# Control-C: stopped a process?
	# Newline.
	# Meta-x: using Emacs?
	# Newline.
	# Control-Z: suspended a process?

Special characters are only interpreted in strings delimited by double quotes, or strings created with %{} or %Q{}. They are not interpreted in strings delimited by single quotes, or strings created with %q{}. You can take advantage of this feature when you need to display special characters to the end-user, or create a string containing a lot of backslashes.

	puts "foo\tbar"
	# foo     bar
	puts %{foo\tbar}
	# foo     bar
	puts %Q{foo\tbar}
	# foo     bar

	puts 'foo\tbar'
	# foo\tbar
	puts %q{foo\tbar}
	# foo\tbar

If you come to Ruby from Python, this feature can take advantage of you, making you wonder why the special characters in your single-quoted strings aren’t treated as special. If you need to create a string with special characters and a lot of embedded double quotes, use the %{} construct.

1.6. Converting Between Characters and Values


You want to see the ASCII code for a character, or transform an ASCII code into a string.


To see the ASCII code for a specific character as an integer, use the ? operator:

	?a                 # => 97
	?!                 # => 33
	?\n                # => 10

To see the integer value of a particular in a string, access it as though it were an element of an array:

	'a'[0]             # => 97
	'bad sound'[1]     # => 97

To see the ASCII character corresponding to a given number, call its #chr method. This returns a string containing only one character:

	97.chr              # => "a"
	33.chr              # => "!"
	10.chr              # => "\n"
	0.chr               # => "\000"
	256.chr             # RangeError: 256 out of char range


Though not technically an array, a string acts a lot like like an array of Fixnum objects: one Fixnum for each byte in the string. Accessing a single element of the “array” yields a Fixnum for the corresponding byte: for textual strings, this is an ASCII code. Calling String#each_byte lets you iterate over the Fixnum objects that make up a string.

See Also

  • Recipe 1.8, “Processing a String One Character at a Time”

1.7. Converting Between Strings and Symbols


You want to get a string containing the label of a Ruby symbol, or get the Ruby symbol that corresponds to a given string.


To turn a symbol into a string, use Symbol#to_s, or Symbol#id2name, for which to_s is an alias.

symbol.to_s                        # => "a_symbol"
	:AnotherSymbol.id2name                # => "AnotherSymbol"
	:"Yet another symbol!".to_s           # => "Yet another symbol!"

You usually reference a symbol by just typing its name. If you’re given a string in code and need to get the corresponding symbol, you can use String.intern:

	:dodecahedron.object_id               # => 4565262
	symbol_name = "dodecahedron"
	symbol_name.intern                    # => :dodecahedron
	symbol_name.intern.object_id          # => 4565262


A Symbol is about the most basic Ruby object you can create. It’s just a name and an internal ID. Symbols are useful becase a given symbol name refers to the same object throughout a Ruby program.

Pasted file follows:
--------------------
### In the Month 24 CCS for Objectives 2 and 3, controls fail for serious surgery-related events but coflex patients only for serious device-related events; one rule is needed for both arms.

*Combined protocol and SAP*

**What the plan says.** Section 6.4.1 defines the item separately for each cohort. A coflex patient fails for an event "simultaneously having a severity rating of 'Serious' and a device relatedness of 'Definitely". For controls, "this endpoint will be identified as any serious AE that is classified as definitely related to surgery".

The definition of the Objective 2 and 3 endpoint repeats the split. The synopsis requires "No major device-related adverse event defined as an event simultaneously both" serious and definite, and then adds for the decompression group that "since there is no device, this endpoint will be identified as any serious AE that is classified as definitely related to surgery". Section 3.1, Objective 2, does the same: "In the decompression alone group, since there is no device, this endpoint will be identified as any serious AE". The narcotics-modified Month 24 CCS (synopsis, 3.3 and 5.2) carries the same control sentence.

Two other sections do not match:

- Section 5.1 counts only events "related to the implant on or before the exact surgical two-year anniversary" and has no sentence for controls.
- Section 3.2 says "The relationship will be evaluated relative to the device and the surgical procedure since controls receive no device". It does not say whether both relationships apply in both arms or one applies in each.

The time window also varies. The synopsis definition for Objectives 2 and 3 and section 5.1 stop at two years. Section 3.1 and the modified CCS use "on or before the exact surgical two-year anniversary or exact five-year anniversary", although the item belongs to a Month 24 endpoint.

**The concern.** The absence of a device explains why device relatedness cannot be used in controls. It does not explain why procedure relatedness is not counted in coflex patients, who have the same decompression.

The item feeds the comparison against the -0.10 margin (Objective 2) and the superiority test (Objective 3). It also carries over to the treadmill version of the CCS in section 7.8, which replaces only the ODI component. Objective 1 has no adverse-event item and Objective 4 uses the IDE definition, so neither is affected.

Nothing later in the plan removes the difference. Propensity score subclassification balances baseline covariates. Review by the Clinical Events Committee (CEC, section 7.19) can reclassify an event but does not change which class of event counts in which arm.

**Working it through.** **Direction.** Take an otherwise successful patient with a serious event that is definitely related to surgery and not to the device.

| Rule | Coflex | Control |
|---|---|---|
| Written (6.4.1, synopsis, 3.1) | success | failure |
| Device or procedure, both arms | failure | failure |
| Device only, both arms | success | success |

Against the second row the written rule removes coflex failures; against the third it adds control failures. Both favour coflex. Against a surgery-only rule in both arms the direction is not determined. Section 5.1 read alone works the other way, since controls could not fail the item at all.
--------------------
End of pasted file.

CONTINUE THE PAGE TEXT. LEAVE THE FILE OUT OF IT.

Symbols are often more efficient than strings. Two strings with the same contents are two different objects (one of the strings might be modified later on, and become different), but for any given name there is only one Symbol object. This can save both time and memory.

	"string".object_id          # => 1503030
	"string".object_id          # => 1500330
	:symbol.object_id           # => 4569358
	:symbol.object_id           # => 4569358

If you have n references to a name, you can keep all those references with only one symbol, using only one object’s worth of memory. With strings, the same code would use n different objects, all containing the same data. It’s also faster to compare two symbols than to compare two strings, because Ruby only has to check the object IDs.

	"string1" == "string2"       # => false
	:symbol1 == :symbol2         # => false

Finally, to quote Ruby hacker Jim Weirich on when to use a string versus a symbol:

  • If the contents (the sequence of characters) of the object are important, use a string.

  • If the identity of the object is important, use a symbol.

See Also

1.8. Processing a String One Character at a Time


You want to process each character of a string individually.


If you’re processing an ASCII document, then each byte corresponds to one character. Use String#each_byte to yield each byte of a string as a number, which you can turn into a one-character string:

	'foobar'.each_byte { |x| puts "#{x} = #{x.chr}" }
	# 102 = f
	# 111 = o
	# 111 = o
	# 98 = b
	# 97 = a
	# 114 = r

Use String#scan to yield each character of a string as a new one-character string:

	'foobar'.scan( /./ ) { |c| puts c }
	# f
	# o
	# o
	# b
	# a
	# r


Since a string is a sequence of bytes, you might think that the String#each method would iterate over the sequence, the way Array#each does. But String#each is actually used to split a string on a given record separator (by default, the newline):